This is the Story of a Happy Marriage, by Ann Patchett
Ethics in the Real World: 82 Brief Essays on Things That Matter, by Peter Singer
I wanted to like this book by Peter Singer. I really did. I’d read about Singer regularly in books on politics and philosophy. He’s one of the foremost “public intellectuals” working in the English language these days, and offers truly challenging thought experiments that have created arguments rippling through a half dozen fields. He specializes is a kind of contrarian approach that can make one very uncomfortable. Why do we spend thousands of dollars to send a dying child to Disneyland when we could use the same amount of money to buy mosquito netting for hundreds of children in tropical areas? Why do we perceive a difference in three scenarios of a runaway train? (A child is on one track, five adults are on another. If the course of a train isn’t altered it will kill the adults. Why do we perceive a difference in letting the train continue, diverting it to kill the child, or pushing someone in the way to stop the train?) Why do we spend money on museums that could be spent to find a cure for cancer? Do we have a right to eat meat when it’s one of the chief causes of global warming? (He’s become a vegetarian for this specific reason.)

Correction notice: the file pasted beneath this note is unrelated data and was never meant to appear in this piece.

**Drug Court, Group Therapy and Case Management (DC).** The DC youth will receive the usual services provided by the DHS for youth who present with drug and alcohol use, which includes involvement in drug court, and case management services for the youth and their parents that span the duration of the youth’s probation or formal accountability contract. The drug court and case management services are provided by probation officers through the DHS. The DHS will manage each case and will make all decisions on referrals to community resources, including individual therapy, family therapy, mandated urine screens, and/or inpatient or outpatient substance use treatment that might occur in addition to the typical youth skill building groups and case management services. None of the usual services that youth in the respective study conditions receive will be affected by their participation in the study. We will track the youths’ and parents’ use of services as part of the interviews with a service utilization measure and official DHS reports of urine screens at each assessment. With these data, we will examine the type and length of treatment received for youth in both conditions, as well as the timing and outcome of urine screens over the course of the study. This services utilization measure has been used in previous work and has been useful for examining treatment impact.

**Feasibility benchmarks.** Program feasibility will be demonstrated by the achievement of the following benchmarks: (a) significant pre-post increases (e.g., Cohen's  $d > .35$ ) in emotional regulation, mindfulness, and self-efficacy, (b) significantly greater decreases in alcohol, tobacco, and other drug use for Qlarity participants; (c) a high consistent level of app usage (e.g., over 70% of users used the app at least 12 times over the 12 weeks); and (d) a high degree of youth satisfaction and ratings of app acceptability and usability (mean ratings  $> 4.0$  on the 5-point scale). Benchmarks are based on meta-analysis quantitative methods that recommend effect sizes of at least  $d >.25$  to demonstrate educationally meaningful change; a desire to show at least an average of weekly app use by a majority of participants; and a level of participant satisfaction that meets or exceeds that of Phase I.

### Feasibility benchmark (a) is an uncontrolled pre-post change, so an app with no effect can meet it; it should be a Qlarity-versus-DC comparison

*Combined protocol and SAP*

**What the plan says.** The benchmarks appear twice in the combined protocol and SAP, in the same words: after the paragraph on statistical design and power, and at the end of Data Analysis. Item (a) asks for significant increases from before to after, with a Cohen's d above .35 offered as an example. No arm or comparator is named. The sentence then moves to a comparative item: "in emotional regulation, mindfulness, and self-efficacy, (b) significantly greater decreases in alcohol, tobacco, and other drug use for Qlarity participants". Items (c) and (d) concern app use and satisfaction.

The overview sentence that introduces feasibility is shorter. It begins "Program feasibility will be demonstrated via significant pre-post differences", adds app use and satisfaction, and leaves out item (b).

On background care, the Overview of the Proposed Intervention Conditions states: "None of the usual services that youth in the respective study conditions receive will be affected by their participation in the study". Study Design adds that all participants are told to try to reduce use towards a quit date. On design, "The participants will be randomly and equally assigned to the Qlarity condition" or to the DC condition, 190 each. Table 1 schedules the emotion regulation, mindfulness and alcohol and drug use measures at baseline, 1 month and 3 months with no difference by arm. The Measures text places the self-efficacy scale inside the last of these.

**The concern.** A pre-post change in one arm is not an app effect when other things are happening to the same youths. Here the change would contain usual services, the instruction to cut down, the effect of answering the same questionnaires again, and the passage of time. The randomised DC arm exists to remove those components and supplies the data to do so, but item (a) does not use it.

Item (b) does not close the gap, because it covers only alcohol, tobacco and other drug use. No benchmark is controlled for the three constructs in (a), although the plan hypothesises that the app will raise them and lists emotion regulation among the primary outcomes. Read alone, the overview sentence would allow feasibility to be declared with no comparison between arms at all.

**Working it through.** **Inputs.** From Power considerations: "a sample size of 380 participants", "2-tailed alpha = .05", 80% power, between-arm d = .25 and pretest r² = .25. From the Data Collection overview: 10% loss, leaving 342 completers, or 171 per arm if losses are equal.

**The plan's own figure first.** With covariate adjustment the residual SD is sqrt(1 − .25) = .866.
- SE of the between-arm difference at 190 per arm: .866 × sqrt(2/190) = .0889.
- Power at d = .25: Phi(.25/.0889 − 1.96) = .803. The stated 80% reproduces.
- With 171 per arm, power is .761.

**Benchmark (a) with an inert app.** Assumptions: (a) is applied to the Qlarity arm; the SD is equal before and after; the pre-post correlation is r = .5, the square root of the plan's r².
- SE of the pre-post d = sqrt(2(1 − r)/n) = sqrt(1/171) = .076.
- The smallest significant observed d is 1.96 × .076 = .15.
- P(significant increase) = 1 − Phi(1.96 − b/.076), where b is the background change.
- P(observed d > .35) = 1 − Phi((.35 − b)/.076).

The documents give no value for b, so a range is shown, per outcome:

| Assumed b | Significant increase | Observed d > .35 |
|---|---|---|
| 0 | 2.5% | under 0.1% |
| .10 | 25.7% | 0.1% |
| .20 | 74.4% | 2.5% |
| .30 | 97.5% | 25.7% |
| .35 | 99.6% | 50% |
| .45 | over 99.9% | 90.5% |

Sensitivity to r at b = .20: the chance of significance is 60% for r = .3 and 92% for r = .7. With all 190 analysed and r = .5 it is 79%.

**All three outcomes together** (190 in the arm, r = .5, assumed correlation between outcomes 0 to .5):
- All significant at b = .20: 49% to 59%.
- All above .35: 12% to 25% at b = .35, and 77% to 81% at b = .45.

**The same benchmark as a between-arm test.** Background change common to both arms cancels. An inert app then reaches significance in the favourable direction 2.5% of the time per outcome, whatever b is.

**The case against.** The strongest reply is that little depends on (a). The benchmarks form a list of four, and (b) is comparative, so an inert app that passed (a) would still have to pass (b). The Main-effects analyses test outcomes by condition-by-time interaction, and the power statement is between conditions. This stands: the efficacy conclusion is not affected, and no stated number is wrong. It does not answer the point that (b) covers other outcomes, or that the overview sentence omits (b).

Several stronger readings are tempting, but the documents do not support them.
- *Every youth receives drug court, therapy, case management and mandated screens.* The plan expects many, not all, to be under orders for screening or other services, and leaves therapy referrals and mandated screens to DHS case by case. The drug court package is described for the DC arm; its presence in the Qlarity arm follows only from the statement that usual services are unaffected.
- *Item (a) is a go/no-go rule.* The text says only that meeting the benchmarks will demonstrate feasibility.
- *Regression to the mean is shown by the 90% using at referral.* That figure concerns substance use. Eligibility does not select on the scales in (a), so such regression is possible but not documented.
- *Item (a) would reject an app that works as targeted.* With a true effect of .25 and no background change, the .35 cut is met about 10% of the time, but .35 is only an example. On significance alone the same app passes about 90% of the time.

I wanted to be challenged and enlightened. I ended up bored and irritated. His question of allocation of resources always assumes that a. there are limited resources and b. that the physical result is always the preferable. In his worldview there’s no room for lightened spirits when there’s work to be done, and a billionaire donating to a museum must not have resources for other beneficial donations.
Most of these essays were written for a small journal with marginal editing. They rehash ideas in several different ways, rarely to any greater insight. I may look for something with a greater narrative arc to give him more of a chance but this collection was pretty dismal.
Compare this to Ann Patchett’s collection of her best magazine non-fiction. These are long, well-considered pieces on writing, running a book store, discovering opera in the land of the Grand Ol’ Opry, being a reluctant wife, traveling the west in an Airstream trailer. Each essay in the book has a level of openness and honesty that are rare. Every topic is approached from every imaginable angle. The articles are funny and heartbreaking, completely human, and the language is incredible.
I confess to coming to Ann Patchett way too late. I picked up a copy of Bel Canto and thought it was one of the best books I read last year. I think I confused her with Sandra Brown-type authors without ever having read a review of her work. She’s now a favorite author and I appreciate her that much more with this collection. This is a book I’ll read again just to get as much out of it as possible.